On February 22nd, the future of property rights in America will be at stake as the Supreme Court begins oral arguments in the case of Kelo v. New London. The central question at issue is: should the government be able to use its power of eminent domain to seize property from one private party and transfer it to another?
The seven property owners on the side of Kelo are the last remaining of more than 70 families whose homes and businesses were targeted for demolition several years ago by the city of New London, Connecticut, to make room for a 90-acre private development. The story of one of the owners, Susette Kelo, is representative. Kelo, a nurse, bought and painstakingly restored a home that initially was so run-down that she needed to cut her way to the front door with a hatchet. After she had achieved her dream home, she was informed in November 2000 by the local government that her home was condemned, and ordered to vacate within 90 days. She and the other owners remain in their homes only by the grace of a court order, which prevents eviction and demolition until their appeals are exhausted.
What justifies this treatment of Kelo and the other owners, who simply want to be free to live on their own property? The seizures and transfers, the government says, are in “the public interest”–because they will lead to more jobs for New London residents and more tax dollars for the government. This type of justification was given more than 10,000 times between 1998 and 2002, and across 41 states, to use eminent domain (or its threat) to seize private property. The attitude behind these seizures was epitomized by a Lancaster, CA, city attorney explaining why a 99¢ Only store should be condemned to make way for a Costco: “99 Cents produces less than $40,000 [a year] in sales taxes, and Costco was producing more than $400,000. You tell me which was more important?”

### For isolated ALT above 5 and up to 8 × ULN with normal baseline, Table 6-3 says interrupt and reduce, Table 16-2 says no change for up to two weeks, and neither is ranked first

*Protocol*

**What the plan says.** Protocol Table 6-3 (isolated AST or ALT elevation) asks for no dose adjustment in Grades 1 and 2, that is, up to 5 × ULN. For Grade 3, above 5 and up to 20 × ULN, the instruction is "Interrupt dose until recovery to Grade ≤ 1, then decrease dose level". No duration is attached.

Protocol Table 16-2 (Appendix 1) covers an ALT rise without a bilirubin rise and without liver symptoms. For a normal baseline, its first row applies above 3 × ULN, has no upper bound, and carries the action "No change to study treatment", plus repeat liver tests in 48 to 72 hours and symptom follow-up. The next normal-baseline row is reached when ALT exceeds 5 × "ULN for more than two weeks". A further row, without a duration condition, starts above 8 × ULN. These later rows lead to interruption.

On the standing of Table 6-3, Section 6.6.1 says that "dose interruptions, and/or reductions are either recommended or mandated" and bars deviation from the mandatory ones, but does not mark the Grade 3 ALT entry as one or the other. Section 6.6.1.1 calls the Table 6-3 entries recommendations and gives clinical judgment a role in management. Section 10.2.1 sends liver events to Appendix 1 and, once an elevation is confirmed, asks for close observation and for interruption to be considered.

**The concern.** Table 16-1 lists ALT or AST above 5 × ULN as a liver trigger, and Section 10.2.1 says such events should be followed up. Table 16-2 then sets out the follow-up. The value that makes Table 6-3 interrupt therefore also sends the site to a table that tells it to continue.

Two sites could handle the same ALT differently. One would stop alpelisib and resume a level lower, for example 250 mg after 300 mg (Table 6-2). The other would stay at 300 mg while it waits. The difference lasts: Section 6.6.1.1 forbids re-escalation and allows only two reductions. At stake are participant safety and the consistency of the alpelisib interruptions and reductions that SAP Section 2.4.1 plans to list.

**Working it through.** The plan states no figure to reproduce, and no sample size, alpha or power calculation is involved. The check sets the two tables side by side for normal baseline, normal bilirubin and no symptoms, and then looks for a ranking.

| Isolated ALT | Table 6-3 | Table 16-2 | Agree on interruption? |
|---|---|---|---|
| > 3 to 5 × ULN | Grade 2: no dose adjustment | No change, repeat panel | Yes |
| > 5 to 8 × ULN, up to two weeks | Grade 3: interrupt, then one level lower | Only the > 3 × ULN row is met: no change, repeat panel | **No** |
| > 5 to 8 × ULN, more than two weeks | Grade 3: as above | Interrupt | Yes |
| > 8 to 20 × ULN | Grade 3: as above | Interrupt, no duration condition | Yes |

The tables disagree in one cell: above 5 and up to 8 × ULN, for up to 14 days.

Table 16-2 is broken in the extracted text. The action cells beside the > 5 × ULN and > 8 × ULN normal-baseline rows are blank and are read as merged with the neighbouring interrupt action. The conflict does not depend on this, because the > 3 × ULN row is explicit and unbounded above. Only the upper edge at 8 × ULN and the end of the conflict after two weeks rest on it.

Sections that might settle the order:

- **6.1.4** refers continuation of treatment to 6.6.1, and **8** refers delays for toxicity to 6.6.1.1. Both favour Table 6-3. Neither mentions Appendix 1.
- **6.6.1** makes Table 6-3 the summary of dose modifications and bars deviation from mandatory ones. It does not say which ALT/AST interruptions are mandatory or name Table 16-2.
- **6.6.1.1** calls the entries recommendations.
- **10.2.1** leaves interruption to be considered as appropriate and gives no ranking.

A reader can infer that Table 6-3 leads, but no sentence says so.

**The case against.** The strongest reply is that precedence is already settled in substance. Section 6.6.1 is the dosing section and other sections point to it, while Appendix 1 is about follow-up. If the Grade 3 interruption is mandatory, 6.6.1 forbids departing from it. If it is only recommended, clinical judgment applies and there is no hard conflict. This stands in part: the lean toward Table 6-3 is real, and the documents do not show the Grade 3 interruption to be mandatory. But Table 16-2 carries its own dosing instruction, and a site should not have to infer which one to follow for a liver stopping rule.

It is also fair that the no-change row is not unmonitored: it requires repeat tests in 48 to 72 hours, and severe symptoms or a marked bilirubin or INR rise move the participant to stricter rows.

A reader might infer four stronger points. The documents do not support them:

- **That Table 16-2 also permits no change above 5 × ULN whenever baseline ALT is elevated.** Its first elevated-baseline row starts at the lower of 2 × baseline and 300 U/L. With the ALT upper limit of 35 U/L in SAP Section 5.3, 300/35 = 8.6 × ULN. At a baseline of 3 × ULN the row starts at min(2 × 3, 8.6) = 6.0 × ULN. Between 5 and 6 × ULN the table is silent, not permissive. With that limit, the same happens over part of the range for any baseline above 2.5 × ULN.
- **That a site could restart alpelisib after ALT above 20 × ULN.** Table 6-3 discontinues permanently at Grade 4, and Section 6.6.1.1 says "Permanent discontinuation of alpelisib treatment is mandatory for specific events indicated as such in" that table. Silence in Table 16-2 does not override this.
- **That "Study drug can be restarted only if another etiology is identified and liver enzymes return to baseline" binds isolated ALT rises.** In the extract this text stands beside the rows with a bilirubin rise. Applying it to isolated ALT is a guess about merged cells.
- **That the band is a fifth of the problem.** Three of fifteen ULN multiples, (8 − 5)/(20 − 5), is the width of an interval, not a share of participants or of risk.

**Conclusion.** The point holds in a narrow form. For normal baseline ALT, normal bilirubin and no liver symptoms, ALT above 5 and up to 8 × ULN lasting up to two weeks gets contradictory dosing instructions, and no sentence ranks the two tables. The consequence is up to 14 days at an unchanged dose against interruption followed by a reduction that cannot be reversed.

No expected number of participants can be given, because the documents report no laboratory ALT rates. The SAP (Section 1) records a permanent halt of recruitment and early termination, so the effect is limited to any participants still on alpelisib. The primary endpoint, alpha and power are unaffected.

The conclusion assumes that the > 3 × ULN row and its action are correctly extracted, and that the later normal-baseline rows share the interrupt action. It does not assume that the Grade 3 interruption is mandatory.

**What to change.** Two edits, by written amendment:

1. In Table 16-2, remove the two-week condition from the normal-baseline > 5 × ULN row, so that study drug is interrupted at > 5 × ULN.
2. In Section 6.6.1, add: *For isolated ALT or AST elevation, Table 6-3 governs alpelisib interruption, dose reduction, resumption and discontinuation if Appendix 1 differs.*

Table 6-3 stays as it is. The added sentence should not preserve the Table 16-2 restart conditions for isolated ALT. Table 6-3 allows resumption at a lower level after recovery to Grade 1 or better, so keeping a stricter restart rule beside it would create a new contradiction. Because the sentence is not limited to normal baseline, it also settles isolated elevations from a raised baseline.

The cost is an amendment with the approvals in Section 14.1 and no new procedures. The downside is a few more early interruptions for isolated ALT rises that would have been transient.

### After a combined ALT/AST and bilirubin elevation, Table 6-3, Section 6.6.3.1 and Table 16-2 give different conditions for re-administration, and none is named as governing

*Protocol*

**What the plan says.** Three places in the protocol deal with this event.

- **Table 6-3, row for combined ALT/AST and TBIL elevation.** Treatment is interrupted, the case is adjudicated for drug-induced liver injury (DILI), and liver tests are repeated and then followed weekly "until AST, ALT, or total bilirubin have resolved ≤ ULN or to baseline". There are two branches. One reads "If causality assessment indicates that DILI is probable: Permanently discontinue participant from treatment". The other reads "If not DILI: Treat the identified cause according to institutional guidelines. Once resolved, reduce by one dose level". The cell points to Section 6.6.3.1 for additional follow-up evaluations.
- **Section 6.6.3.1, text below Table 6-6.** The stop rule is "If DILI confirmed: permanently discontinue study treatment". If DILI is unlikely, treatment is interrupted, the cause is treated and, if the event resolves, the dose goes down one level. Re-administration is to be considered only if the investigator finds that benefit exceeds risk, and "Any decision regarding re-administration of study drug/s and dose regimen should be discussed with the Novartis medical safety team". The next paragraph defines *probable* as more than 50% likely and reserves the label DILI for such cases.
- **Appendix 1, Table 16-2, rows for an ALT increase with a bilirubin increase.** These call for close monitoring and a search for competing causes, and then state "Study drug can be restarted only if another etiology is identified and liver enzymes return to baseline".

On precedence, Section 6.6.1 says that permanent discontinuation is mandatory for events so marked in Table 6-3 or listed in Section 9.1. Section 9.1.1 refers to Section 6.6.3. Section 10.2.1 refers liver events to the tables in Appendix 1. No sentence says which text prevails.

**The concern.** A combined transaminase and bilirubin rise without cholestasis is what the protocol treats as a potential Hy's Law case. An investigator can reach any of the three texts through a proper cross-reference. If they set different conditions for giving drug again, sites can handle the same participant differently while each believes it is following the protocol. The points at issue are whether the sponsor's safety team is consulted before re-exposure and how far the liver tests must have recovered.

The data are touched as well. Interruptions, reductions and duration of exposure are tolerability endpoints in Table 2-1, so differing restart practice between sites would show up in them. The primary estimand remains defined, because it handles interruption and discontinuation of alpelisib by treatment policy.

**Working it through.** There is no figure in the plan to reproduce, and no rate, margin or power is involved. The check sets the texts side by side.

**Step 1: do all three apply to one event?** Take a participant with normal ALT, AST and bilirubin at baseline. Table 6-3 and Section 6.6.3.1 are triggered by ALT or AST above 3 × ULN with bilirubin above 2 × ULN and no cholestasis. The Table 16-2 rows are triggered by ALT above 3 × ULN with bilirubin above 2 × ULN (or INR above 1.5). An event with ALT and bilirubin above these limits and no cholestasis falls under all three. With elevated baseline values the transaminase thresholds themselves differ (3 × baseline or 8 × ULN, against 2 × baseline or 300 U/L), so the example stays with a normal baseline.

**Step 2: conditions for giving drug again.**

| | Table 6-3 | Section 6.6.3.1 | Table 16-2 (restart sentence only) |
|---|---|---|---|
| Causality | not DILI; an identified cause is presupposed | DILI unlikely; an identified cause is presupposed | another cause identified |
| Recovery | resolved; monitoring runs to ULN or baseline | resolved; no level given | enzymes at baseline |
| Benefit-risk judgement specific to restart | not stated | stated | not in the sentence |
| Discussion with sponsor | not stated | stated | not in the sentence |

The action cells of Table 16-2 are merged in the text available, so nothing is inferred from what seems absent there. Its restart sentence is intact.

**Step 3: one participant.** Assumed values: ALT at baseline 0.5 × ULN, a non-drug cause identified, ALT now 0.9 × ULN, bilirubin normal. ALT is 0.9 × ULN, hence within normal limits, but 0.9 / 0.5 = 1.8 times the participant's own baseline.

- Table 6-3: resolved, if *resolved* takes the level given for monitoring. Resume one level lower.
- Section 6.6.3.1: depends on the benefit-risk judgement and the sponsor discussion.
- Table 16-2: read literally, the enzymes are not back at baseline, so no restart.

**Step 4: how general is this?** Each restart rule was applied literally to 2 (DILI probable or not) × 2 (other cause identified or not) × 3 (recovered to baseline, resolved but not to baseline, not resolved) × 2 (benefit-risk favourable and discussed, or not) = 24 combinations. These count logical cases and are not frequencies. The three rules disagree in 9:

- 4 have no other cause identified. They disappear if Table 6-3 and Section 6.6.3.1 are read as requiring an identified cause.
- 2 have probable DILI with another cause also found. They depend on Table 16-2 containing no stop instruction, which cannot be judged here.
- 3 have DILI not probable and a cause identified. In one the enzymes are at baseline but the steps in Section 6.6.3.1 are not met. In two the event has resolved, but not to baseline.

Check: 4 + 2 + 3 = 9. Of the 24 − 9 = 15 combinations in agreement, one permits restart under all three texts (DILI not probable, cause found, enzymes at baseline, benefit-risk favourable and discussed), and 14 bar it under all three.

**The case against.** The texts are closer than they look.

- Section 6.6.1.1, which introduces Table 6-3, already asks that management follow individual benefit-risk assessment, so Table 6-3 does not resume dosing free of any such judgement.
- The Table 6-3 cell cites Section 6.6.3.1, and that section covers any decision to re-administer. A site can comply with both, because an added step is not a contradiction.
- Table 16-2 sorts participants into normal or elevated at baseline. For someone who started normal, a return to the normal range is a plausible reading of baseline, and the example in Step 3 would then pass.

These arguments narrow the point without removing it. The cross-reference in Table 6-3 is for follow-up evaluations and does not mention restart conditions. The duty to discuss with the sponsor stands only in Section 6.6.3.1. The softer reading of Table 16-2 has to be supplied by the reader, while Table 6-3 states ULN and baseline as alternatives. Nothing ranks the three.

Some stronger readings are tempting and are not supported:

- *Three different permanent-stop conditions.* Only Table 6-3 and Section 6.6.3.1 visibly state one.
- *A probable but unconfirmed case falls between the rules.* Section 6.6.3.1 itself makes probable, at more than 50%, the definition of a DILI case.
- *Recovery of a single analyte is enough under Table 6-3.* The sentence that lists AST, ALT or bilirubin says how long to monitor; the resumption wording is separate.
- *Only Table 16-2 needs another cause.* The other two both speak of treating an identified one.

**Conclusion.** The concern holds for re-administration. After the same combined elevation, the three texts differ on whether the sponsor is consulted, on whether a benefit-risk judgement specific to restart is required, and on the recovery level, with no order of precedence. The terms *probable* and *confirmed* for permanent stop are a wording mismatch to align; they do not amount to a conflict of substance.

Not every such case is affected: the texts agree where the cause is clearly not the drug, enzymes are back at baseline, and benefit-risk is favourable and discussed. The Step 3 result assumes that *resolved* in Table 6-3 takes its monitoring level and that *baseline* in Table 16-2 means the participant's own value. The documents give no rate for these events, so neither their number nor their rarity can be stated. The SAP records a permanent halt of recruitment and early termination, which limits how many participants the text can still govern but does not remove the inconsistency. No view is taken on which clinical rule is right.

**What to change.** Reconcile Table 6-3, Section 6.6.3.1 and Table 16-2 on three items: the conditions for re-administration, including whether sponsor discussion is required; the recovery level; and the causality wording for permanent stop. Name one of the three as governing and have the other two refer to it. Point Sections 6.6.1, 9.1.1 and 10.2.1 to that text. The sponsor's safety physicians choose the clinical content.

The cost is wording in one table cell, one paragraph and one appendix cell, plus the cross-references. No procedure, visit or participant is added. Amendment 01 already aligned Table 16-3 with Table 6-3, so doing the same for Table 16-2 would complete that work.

To such government officials, the fact that an individual earns a piece of property and wants to use and enjoy it, is of no importance–all that matters is “the public.” But as philosopher Ayn Rand observed, “there is no such entity as ‘the public,’ since the public is merely a number of individuals . . . .the idea that ‘the public interest’ supersedes private interests and rights can have but one meaning: that the interests and rights of some individuals take precedence over the interests and rights of others.” In the context of the Kelo case, the idea that “the public interest” trumps private property rights simply means that the desires of some individuals for property they did not earn and cannot get from others voluntarily trump the rights of those who did earn it and do not want to sell it. Why are their rights trumped? Because some gang with political pull doesn’t happen to like how these individuals are using their property.
This is unjust and un-American. America was founded on the principle of individual rights, including the right to life, liberty, and the pursuit of happiness. What do these rights mean if an individual is not free to remain in and enjoy the house he chooses to build his life around, simply because others are clamoring for a shopping mall? Just as it would be unjust for the government to shut down the printing presses of a newspaper because its reporting is unpopular, so it is unjust for the government to raze a house that an individual has earned, developed, and loves, no matter how many cry that the land should be put to other use.
If the Supreme Court rules against the property owners in Kelo, then no one’s home or business is secure. As Dana Berliner, an attorney for the owners, explains: “If jobs and taxes can be a justification for taking someone’s home or business then no property in America is safe. Anyone’s home can create more jobs if it is replaced by a business and any small business can generate greater taxes if replaced by a bigger one.”
Matthew Dery, another property owner in Kelo warns that “People who’ve never experienced this sort of treatment at the hands of the government should realize that this could happen to them. You take for granted that, in America, you own your property until you choose to sell it, but that’s not the way it is in New London or in Connecticut. If the City [is] allowed to get away with [it] . . . , [t]he knock at your door could be next.”